Tags: Alaska, Alaska Nurses Association, Central Peninsula Hospital, healthcare bullying, Lore Weimer, NLRB, nurses, Ray Southwell, Ryan Smith, Soldotna, William G Kocol
Posted in Media About Bullying, Print: News, Blogs, Magazines, Rulings by Courts, Tutorials About Bullying, Unions, WBI Education, Workplace Bullying Laws | No Archived Comments | Post A Comment (
Tuesday, August 7th, 2012
For decades, the NLRB has been under republican control and served employers’ needs to look the other way as union organizers are indiscriminately fired for doing what should be protected by law. On Jan. 9, 2012, President Obama made a recess appointment of Richard Griffin, a long-time union attorney, to the Board. Griffin joined Sharon Block, winner of the JFK Labor Law Award, and Chairman Mark Pearce whose prior legal experience was with labor. In May, disgraced republican member Terence Flynn resigned after two Inspector General reports concluded that he had leaked information about NLRB deliberations prior to decisions to Mitt Romney’s adviser. There are now 3 democrats and one republican, Brian Hayes, on the Board.
Now come two recent decisions that make employers and HR livid.
Tags: confidential investigations, HR, Mark Pearce, NLRA Section 7, NLRB, Richard Griffin, Sharon Block, Terence Flynn, union organizing
Posted in Rulings by Courts, Tutorials About Bullying, WBI Education, Workplace Bullying Laws | No Archived Comments | Post A Comment (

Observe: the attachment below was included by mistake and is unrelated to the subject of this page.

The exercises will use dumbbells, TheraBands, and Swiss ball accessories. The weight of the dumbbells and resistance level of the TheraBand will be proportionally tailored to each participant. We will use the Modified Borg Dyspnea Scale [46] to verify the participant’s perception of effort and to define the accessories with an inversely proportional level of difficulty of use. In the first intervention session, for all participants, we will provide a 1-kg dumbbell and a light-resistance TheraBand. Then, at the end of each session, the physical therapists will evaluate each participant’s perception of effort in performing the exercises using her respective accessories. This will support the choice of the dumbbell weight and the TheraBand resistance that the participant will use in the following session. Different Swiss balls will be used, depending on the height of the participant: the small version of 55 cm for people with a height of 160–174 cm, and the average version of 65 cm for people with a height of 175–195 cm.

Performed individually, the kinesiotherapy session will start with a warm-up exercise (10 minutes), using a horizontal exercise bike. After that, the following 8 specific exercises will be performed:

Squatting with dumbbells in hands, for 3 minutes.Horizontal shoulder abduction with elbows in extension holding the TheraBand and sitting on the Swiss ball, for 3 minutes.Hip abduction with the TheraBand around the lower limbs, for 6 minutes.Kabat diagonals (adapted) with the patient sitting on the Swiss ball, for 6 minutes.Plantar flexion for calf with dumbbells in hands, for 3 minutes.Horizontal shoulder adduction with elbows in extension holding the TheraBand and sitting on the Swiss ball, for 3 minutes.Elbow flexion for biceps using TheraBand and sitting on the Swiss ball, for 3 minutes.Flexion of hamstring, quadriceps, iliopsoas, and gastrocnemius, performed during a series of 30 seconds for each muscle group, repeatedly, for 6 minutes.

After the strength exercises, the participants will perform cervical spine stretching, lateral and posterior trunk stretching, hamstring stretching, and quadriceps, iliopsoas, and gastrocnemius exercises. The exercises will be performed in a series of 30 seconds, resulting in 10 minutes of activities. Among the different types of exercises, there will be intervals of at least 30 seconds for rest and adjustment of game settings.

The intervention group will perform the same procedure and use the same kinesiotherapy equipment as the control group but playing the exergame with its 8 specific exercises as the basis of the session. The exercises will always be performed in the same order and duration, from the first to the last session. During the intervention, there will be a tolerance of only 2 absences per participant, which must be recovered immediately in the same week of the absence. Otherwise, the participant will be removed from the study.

Thursday, July 19th, 2012
We marvel at the positive results of two California County Grand Juries — Ventura County in 2011 and Riverside in 2012. Thanks to their independence from County administrative and management teams and a rule that enables them to conduct investigations into about anything that interests them, the Grand Jury provides help to bullied targets among County employees. HR is either unable or unwilling to conduct credible investigations of workplace bullying until there are laws compelling strict policies or as long as handmaidens to County executives.
Grand Juries, on the other hand, are citizens likely to be outraged when they learn about the dirty dealings happening in secret and deliberately silenced by those with political connections.
The county workers union (SEIU local 721) led the charge with the Ventura GJ. A bold group of 7 employees were instrumental in getting the Riverside GJ to investigate and to admonish the HR management for fostering abuse within its ranks.
So, with or without the help of a union, we suggest researching whether your county’s grand jury allows citizen complaints about misconduct/bullying by county management and if it can then conduct its own independent investigation. Ventura and Riverside Grand Juries have led the way. Try this at home. Good luck.
Thursday, July 19th, 2012
For the second known time, a California County Grand Jury has investigated and confirmed workplace bullying following multiple employee complaints. On June 15, 2012 the Riverside County Grand Jury (CJ) released its report. The culprit employer was the County Human Resources Department.
[On May 24, 2011 the Ventura County Grand Jury issued a similar report about workplace bullying there.]
Sworn testimony from 7 workers about abuses in the Riverside County HR department prompted GJ action. The complaints spoke of workplace bullying. Specifically problems were identified in the program tasked with hiring temp workers and medical temps (TAP/MAP).